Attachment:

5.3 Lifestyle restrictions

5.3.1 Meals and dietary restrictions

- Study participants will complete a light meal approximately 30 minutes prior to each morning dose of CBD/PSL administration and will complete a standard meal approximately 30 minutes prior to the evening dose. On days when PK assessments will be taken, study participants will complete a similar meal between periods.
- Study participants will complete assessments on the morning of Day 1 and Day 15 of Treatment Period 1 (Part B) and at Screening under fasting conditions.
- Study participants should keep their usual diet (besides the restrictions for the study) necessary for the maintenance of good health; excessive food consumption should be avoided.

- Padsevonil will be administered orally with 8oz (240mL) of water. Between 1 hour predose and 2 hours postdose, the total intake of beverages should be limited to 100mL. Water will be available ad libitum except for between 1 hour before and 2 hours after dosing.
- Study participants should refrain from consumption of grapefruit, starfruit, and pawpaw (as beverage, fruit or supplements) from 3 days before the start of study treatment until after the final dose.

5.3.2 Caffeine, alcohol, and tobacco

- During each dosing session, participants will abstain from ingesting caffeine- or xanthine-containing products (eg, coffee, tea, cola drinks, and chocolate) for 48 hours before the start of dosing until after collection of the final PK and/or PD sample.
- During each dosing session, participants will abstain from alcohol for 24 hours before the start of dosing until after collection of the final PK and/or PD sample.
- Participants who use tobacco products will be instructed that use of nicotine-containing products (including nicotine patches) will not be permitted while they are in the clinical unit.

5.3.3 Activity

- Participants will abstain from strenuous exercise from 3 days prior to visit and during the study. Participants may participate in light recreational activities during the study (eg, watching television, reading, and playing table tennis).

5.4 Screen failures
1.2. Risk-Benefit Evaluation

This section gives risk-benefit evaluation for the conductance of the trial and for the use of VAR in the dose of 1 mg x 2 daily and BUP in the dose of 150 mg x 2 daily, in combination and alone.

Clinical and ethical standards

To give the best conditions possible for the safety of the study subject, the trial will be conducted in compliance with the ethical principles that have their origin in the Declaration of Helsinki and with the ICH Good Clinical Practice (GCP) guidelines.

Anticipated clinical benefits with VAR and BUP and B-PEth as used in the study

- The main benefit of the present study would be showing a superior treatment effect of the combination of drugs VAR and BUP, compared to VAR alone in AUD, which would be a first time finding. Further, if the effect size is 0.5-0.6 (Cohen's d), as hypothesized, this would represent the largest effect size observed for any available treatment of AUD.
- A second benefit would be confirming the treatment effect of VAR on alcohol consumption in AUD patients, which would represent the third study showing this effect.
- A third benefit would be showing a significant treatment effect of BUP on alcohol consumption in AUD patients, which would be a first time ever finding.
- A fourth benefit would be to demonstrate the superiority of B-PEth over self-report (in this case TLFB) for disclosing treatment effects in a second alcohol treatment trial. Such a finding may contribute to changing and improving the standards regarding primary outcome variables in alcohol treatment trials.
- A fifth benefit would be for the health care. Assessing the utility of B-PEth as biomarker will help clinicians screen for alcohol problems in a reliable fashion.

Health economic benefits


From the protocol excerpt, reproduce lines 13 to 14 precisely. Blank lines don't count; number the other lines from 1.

- Participants will abstain from strenuous exercise from 3 days prior to visit and during the study. Participants may participate in light recreational activities during the study (eg, watching television, reading, and playing table tennis).

5.4 Screen failures